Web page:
PCRM Dietitians Respond to New Low-Carb Versus Low-Fat Diet Study
By Susan Levin, M.S., R.D.
Aug. 3, 2010
A new study on low-carb versus low-fat diets was published in the Aug. 3 issue of the Annals of Internal Medicine. In this study, a low-fat diet is defined as less than or equal to 30 percent of calories from fat. This is not what the Physicians Committee for Responsible Medicine considers a low-fat diet. This is the typical range of fat recommended for healthy people by the Dietary Guidelines and is not a therapeutic diet for prevention or reversal of disease. When diets are kept at about 10 percent of calories from fat, you see the scientifically proven benefits—including reversal and prevention of heart disease, diabetes, and cancer—found in the published studies of PCRM president Neal Barnard, M.D., and nutrition researchers Dean Ornish, M.D., and Caldwell Esselstyn, M.D.
The study’s authors admit that the low-fat group’s main focus was not to keep fats low. “Limiting overall energy intake (kcal/d) was the primary behavioral target” for this group. This is more a study of a calorie-restricted diet than a low-carb diet.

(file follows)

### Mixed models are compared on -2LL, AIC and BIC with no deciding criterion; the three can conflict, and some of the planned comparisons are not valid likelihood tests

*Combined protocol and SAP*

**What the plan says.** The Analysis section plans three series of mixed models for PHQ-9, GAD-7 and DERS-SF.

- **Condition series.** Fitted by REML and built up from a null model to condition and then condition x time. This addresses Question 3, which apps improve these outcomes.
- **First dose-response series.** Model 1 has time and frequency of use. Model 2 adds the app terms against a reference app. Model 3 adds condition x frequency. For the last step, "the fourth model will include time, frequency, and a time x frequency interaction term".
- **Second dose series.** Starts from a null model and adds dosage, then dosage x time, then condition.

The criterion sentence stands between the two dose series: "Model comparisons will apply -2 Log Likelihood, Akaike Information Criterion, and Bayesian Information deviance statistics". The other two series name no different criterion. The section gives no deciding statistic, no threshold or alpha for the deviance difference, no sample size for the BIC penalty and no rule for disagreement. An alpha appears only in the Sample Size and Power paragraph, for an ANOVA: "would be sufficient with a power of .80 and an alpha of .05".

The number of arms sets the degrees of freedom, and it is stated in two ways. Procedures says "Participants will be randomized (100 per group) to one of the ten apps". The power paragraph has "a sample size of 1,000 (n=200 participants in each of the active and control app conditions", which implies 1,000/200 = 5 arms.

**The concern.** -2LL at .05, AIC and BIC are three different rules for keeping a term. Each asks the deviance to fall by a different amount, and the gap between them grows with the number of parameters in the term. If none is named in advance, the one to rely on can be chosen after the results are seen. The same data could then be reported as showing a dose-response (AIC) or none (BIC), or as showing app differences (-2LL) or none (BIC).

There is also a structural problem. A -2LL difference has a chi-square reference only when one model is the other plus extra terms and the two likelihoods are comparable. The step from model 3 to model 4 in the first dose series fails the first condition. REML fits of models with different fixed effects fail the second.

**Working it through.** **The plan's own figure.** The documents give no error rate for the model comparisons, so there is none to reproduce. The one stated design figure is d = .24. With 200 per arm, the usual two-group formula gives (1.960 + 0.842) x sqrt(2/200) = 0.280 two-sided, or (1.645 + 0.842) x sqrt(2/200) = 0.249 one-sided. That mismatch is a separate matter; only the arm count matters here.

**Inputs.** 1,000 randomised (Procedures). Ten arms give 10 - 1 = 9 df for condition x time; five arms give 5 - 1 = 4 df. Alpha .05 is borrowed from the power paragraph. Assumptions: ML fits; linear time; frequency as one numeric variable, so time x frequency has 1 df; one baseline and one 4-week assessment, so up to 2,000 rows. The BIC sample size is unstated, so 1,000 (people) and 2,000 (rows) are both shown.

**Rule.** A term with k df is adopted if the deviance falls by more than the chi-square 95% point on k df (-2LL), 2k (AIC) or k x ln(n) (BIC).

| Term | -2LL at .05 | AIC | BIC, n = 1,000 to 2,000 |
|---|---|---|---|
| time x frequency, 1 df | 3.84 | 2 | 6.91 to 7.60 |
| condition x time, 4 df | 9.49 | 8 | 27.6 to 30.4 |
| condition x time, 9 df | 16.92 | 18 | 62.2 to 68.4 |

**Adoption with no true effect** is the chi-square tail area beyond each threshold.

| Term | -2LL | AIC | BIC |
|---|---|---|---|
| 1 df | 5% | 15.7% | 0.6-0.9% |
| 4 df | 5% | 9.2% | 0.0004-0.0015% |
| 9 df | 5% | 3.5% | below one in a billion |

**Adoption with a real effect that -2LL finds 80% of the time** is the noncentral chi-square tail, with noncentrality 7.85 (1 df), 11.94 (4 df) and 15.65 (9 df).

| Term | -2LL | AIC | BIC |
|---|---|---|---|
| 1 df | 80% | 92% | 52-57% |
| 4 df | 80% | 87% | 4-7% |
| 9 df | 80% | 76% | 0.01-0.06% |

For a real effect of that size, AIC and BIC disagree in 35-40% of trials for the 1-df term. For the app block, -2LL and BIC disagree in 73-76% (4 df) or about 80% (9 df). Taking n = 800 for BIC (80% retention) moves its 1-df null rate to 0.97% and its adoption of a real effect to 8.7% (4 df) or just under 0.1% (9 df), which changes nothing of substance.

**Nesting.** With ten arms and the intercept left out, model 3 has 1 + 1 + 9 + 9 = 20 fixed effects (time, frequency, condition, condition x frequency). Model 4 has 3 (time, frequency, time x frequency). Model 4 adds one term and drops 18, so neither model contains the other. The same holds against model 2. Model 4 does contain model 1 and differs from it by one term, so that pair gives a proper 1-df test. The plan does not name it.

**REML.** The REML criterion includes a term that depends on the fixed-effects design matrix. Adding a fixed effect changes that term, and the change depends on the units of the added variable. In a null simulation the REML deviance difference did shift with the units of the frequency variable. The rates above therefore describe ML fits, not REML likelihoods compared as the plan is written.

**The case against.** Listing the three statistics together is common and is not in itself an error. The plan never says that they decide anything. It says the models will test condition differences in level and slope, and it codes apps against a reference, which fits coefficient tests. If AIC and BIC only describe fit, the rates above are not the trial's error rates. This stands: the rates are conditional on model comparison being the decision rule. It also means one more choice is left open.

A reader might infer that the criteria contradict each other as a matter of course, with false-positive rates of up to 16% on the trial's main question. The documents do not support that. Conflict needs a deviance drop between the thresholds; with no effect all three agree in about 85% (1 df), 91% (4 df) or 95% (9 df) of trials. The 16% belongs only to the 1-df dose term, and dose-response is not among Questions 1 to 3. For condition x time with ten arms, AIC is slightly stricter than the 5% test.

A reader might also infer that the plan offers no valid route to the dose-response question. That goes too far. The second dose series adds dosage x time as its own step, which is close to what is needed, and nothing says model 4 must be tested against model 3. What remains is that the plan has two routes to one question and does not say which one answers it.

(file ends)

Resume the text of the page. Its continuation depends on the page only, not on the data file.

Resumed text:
The mean body mass index (BMI) of the participants was very high, 36.1 kg/m2 (BMI > 30 is obese). Although most Americans are overweight (BMI > 25), a mean BMI of 36 is extremely high, and the results may be hard to translate into the typical population. Attrition in this study was very high, especially among the low-carb dieters. After two years, 42 percent of the low-carb dieters dropped out, compared with 32 percent of the low-fat dieters.
Among those who were left after two years, the low-fat group still managed to do better in terms of weight loss, triglyceride levels, LDL (“bad”) cholesterol levels, and total cholesterol levels. The headlines focus on how well the low-carb group did in terms of raising HDL (“good”) cholesterol levels. However, as Dr. Ornish likes to say, “You don’t need that many garbage trucks (HDL) if you don’t have that much garbage (LDL).”
I think a better title for this study would be, “Extremely obese people on calorie-restricted diets do better overall than those on low-carb diets.”
Susan Levin, M.S., R.D., is director of nutrition education for the Physicians Committee for Responsible Medicine.